“Say You Do”
Written by Shane McAnally, Matt Ramsey, and Trevor Rosen
Dierks Bentley’s at the top of his game right now. “Say You Do” demonstrates why.
It’s subtle, it’s smart, and it’s self-aware. It’s the type of record that only works with some real life experience to back it up.
“Like a Cowboy”
Written by Randy Houser and Brice Long
It’s hard not to be impressed by Randy Houser’s resilience. His ability to build an audience with a reasonably country sound, all while switching from the majors to an independent label, is pretty amazing.
“Diamond Rings and Old Barstools”
Tim McGraw with Catherine Dunn
Written by Barry Dean, Luke Laird, and Jonathan Singleton
Tim McGraw should be applauded for finally meeting the potential that many of us had hoped for after he left the oppressive Curb Records. His most recent album, particularly his last couple singles, have dialed back the loudness, embraced a more traditional and organic sound, reconnected him with the warm vocals with which he had all but lost, and the last two singles have even presented more thoughtful lyrics than he’d been singing in the last few years.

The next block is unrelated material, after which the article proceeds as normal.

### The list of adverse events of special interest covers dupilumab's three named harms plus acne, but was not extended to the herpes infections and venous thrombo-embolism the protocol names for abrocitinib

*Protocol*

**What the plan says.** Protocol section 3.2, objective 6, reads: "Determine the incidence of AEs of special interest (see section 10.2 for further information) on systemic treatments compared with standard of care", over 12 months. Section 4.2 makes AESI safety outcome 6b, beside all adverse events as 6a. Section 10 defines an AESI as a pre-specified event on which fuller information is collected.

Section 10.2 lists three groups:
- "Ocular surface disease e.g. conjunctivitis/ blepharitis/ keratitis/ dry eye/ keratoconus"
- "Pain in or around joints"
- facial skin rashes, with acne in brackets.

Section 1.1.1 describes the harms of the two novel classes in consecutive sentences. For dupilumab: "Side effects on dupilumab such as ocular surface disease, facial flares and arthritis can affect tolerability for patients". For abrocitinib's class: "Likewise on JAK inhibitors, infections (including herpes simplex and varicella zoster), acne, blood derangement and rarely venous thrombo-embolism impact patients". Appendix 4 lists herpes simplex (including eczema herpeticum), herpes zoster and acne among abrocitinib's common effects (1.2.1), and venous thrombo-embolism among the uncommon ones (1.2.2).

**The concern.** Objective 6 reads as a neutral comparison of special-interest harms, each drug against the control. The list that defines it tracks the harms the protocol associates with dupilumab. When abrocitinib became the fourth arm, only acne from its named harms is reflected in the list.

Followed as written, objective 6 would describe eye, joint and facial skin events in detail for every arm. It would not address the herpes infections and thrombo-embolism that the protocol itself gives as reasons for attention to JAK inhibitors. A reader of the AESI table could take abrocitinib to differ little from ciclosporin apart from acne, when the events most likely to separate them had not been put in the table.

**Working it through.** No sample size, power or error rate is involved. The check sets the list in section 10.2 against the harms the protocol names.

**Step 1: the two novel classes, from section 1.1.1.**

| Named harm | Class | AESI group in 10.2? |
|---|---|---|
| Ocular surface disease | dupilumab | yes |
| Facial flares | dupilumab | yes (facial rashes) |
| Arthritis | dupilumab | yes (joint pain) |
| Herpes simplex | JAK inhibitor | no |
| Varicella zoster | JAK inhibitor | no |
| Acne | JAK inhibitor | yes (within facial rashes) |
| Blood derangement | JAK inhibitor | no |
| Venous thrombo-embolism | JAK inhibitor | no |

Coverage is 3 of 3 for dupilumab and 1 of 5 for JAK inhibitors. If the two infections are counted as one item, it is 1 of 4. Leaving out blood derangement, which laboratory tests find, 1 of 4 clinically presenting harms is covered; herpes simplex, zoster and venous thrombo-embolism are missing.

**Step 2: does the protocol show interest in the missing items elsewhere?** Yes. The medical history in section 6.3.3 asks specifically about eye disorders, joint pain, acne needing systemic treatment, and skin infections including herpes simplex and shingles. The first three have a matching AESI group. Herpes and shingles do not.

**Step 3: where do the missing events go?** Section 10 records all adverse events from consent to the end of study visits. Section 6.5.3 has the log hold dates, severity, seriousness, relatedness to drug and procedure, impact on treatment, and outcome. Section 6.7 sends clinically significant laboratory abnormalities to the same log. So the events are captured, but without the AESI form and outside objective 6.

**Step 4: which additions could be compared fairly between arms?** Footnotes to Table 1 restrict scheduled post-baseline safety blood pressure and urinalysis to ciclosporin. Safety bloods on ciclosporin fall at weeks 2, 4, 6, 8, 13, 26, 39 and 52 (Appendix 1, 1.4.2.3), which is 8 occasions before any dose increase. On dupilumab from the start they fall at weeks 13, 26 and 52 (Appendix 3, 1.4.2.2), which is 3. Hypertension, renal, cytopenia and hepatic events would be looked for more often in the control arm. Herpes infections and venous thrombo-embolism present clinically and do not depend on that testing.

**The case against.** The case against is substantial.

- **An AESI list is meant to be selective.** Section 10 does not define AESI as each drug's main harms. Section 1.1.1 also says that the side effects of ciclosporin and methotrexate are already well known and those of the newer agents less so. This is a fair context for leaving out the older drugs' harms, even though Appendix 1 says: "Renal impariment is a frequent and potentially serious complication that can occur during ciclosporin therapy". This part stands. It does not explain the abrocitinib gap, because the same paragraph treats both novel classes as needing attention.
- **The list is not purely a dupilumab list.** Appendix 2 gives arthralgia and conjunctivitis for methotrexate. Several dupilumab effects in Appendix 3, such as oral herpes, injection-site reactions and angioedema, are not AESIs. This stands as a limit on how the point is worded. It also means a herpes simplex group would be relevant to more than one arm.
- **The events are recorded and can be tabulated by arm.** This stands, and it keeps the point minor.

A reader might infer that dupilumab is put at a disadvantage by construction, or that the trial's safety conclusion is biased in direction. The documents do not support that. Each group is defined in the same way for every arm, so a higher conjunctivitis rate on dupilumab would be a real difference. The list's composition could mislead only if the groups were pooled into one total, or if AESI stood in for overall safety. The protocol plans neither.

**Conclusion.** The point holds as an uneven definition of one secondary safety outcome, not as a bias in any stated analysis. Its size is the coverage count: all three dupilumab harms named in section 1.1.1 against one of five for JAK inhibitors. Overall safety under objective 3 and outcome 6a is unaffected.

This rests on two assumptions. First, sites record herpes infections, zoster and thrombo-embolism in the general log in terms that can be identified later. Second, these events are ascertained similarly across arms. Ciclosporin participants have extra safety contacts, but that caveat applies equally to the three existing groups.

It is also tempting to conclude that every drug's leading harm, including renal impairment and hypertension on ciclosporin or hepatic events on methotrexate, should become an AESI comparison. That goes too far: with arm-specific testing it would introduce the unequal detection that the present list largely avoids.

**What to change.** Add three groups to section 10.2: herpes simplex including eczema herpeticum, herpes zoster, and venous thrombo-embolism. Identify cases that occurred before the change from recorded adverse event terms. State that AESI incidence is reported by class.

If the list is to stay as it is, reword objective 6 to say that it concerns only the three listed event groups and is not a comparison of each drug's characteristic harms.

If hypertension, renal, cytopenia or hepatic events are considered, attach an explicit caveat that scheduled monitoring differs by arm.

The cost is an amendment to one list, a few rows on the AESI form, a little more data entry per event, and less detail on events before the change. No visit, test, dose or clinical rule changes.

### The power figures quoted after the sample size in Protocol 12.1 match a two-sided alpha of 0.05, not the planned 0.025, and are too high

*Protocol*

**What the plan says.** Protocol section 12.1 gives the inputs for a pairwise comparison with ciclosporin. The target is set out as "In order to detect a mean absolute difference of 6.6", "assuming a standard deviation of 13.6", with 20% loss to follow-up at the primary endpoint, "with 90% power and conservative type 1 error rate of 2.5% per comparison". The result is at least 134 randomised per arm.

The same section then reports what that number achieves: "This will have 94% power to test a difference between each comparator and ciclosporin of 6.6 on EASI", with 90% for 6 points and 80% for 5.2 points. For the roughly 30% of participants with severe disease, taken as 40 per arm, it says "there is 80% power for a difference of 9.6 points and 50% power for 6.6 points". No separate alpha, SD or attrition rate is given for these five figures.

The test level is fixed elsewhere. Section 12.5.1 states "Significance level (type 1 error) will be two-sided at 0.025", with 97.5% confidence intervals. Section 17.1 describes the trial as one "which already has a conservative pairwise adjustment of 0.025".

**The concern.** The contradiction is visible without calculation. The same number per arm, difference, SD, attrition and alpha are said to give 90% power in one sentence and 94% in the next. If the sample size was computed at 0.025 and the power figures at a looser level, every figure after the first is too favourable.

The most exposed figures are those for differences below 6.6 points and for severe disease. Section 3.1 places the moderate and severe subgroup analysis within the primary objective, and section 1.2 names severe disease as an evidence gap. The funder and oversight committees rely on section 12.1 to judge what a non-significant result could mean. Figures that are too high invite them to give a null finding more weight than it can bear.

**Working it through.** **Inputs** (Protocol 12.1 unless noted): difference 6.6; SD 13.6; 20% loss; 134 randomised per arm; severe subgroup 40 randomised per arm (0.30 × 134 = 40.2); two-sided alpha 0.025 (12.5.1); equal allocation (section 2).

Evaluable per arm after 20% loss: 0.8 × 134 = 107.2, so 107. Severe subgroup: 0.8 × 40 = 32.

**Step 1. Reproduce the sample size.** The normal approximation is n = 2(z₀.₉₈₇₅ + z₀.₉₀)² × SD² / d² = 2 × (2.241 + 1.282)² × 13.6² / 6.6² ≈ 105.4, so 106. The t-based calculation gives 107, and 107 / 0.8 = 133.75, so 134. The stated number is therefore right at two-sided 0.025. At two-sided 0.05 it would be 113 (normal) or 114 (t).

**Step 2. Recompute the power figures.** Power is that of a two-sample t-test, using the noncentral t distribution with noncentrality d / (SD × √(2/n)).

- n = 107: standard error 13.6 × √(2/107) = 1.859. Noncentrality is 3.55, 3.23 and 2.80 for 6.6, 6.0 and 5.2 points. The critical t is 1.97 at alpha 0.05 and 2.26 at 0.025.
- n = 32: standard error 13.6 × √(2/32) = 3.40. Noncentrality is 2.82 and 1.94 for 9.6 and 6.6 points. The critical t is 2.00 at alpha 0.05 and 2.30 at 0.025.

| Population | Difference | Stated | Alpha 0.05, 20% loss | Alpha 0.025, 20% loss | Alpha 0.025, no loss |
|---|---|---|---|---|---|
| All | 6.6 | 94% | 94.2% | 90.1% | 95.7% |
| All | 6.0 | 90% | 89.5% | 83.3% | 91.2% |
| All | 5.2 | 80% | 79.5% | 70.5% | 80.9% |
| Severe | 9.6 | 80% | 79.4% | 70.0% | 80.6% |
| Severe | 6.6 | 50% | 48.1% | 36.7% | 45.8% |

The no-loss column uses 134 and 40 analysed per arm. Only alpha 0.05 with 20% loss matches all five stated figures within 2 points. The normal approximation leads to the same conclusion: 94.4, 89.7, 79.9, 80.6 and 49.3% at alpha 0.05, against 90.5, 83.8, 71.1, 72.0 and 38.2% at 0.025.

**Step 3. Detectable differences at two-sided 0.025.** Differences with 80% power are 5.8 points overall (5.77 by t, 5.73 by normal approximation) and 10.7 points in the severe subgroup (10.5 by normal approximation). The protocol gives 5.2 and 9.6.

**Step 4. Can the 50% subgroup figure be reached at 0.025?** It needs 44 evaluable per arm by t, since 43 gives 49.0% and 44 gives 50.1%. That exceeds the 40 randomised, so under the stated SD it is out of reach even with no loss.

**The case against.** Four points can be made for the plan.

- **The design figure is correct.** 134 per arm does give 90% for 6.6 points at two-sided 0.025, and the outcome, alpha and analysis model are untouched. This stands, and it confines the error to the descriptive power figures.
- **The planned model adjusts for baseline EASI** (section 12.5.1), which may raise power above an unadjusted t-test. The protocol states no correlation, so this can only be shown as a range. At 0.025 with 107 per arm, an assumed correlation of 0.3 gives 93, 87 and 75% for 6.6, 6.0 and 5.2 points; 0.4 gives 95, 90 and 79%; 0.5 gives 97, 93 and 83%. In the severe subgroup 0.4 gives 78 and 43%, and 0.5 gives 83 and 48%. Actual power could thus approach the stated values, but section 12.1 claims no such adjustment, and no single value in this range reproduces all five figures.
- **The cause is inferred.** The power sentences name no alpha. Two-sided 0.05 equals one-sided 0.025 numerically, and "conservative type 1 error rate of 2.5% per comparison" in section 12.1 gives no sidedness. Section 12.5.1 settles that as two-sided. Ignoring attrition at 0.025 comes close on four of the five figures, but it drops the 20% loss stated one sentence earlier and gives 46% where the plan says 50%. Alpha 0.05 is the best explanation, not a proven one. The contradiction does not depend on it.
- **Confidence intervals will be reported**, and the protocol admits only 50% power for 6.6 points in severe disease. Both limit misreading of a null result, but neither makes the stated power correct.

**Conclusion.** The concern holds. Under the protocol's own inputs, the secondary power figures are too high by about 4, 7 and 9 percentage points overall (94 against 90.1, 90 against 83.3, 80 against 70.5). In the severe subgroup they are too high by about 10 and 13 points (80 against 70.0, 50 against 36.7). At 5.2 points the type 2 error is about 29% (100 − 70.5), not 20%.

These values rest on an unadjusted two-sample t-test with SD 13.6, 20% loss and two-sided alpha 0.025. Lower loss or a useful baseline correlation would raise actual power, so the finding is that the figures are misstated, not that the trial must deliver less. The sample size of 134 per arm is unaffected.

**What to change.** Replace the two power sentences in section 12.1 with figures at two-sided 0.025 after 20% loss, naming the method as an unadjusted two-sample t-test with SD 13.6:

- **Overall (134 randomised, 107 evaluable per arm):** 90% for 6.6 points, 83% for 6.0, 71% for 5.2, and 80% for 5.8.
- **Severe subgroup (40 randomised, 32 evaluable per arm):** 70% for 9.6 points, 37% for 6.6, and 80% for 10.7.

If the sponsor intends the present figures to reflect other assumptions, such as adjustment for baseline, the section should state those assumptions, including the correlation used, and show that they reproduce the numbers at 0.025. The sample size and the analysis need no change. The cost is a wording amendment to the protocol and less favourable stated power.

“Just Gettin’ Started”
Written by Rhett Akins, Chris DeStefano, and Ashley Gorley
Competently performed. Creatively stagnant. Completely unnecessary.
“Ain’t Worth the Whiskey”
Written by Josh Martin, Adam Sanders, and Cole Swindell
Cole Swindell makes the case to the lady that burned him that there are a ton of good reasons he might be out drinking tonight. She’s not one of them.
Doth he protest a bit too much? Possibly.
“She Don’t Love You”
Written by Eric Paslay and Jennifer Wayne
Any time a new country single invites comparisons to “Life Turned Her That Way”, you know you’re in for something good.
Written by David Frasier, Ed Hill, and Josh Kear
I’m always going to prefer a drinking anthem written for people who actually work for a living. “Drinking Class” is all about going out on Friday night to let off steam after a long work week.
Written by Nathan Chapman, Charles Kelley, and Darius Rucker
Darius Rucker still seems more committed to keeping the country elements present in his country music than all of his contemporaries that didn’t crossover from the nineties rocks scene. But that commitment is slipping a bit.
“I Remember You”
Written by Kelly Archer, Ben Carver, and Brad Rempel
After the anthemic “Prize Fighter”, Trisha Yearwood softens things with the emotional “I Remember You.” With just an acoustic guitar and simple strings, “I Remember You” is a gorgeous tribute to the memories of someone who has passed from this life to the next.
“Make Me Wanna”
Written by Bart Butler, Larry McCoy, and Thomas Rhett
“Make Me Wanna” is what country music might have sounded like in the nineties if the new traditionalist movement never happened.